Dr. Ram Ramanathan

Distinguished professor (emeritus) of climate sustainability, Scripps Institution of Oceanography

Ramanathan is the Distinguished professor (emeritus) of climate sustainability at the Scripps Institution of Oceanography, University of California at San Diego; and Cornell Climate Solutions Scholar at Cornell University. In 1975, He discovered the greenhouse effect of chlorofluorocarbons and other heat trapping pollutants. In 1980, he teamed up with R. Madden and predicted that global warming would be detected by 2000. This prediction was verified by IPCC in 2001. He led international field campaigns, developed unmanned aircraft platforms for tracking brown clouds worldwide. He was the chief-scientist for the Indian Ocean Experiment, which discovered the wide-spread Atmospheric Brown Clouds over Asia and the Indian Ocean. His findings on super pollutants (Methane, HFCs, Ozone and black carbon) have led to several successful climate mitigation actions worldwide, including the formation of Climate and Clean Air Coalition by the United Nations to mitigate these pollutants. His findings also led to several successful climate mitigation actions in California and worldwide.

He served as the science advisor for Pope Francis’ Holy See delegation to the 2015 UN Paris climate summit and the 2016 UN climate summit in Marrakech. He also advised CA Governor Jerry Brown on Climate Actions. He was the founding chair of University of California’s Bending the Curve: Climate solutions education protocol, taught at many campuses. His focus now is on bouncing back from the climate crisis to climate resilience. In 2023, coedited and coauthored a book on Resilience Of People and Ecosystems Under Climate stress, published by the Vatican Press. He is now co-organizing a summit of Mayors and Governors at the Vatican in May 2024 to produce a Planetary Climate Resilience Protocol.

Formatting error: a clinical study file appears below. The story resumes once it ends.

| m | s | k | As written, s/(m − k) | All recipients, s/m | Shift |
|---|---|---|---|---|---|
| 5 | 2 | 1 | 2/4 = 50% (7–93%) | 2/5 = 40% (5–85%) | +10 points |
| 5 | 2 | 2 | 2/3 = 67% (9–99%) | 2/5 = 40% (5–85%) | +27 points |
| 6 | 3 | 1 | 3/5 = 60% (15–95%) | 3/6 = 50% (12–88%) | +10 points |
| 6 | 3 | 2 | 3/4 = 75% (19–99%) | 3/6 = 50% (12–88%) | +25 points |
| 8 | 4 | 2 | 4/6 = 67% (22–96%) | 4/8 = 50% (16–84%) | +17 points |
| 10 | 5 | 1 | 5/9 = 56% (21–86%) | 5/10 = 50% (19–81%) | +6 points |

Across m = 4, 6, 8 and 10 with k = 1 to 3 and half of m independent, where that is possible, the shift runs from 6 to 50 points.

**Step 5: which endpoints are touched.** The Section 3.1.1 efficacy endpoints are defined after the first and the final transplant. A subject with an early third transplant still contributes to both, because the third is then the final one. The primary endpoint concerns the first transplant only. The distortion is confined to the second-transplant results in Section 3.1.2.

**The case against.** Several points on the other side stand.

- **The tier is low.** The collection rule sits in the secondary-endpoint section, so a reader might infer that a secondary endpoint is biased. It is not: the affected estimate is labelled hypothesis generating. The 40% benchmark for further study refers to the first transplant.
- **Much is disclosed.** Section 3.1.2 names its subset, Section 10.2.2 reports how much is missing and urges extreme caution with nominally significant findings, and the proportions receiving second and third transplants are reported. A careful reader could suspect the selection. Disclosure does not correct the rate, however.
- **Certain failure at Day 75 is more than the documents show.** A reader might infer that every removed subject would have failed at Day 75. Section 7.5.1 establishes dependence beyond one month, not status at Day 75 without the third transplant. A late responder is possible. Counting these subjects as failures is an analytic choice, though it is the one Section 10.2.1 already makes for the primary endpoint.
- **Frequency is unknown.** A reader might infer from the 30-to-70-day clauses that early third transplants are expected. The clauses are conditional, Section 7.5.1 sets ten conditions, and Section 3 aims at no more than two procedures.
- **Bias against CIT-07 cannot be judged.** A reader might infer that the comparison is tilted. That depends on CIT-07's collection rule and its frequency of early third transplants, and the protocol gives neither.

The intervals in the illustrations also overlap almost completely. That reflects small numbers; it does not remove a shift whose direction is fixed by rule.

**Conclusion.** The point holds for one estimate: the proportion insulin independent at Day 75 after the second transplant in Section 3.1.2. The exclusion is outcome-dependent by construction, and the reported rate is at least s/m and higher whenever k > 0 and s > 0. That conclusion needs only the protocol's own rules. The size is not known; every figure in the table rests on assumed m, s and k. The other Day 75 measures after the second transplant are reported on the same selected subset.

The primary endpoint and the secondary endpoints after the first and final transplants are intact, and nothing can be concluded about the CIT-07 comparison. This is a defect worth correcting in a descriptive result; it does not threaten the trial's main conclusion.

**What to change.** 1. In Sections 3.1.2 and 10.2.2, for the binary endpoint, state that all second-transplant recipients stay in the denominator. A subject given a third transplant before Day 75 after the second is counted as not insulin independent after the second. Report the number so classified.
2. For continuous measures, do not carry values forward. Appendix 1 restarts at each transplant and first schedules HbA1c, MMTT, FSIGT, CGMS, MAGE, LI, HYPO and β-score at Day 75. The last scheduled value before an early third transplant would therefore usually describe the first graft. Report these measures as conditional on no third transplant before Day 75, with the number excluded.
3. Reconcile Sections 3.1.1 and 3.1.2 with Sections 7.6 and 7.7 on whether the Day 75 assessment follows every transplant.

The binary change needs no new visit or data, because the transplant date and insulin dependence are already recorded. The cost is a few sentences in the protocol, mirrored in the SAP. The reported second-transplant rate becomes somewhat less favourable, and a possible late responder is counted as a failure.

He has received many global honors including the 1997 Volvo Prize, 2009 Tyler Prize, 2013 UN’s Champion of Earth, 2014 Top 100 Global Thinkers by Foriegn policy, 2018 Tang Laureate, and the 2021 Blue Planet Prize for his work on Short Lived Climate Pollutants. His other honors include: Elected member of Pontifical Academy of Science (council member); Royal Swedish Academy of Science (which awards the Nobel prizes), the American Philosophical Society and the US National Academy of Science; and the Honorary Doctor of Science degree from UMASS_Boston in 2023.